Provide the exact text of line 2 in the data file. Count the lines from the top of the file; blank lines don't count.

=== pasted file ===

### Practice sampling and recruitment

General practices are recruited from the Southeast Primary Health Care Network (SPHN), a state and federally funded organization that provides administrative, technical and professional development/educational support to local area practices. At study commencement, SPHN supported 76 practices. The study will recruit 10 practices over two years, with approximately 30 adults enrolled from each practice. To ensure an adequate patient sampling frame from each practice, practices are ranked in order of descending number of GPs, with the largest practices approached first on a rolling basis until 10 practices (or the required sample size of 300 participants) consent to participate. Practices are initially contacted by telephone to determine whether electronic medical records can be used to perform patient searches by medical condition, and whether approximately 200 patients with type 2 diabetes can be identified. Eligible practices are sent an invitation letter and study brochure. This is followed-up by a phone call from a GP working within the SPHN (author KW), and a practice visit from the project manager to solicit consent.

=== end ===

General practices are recruited from the Southeast Primary Health Care Network (SPHN), a state and federally funded organization that provides administrative, technical and professional development/educational support to local area practices. At study commencement, SPHN supported 76 practices. The study will recruit 10 practices over two years, with approximately 30 adults enrolled from each practice. To ensure an adequate patient sampling frame from each practice, practices are ranked in order of descending number of GPs, with the largest practices approached first on a rolling basis until 10 practices (or the required sample size of 300 participants) consent to participate. Practices are initially contacted by telephone to determine whether electronic medical records can be used to perform patient searches by medical condition, and whether approximately 200 patients with type 2 diabetes can be identified. Eligible practices are sent an invitation letter and study brochure. This is followed-up by a phone call from a GP working within the SPHN (author KW), and a practice visit from the project manager to solicit consent.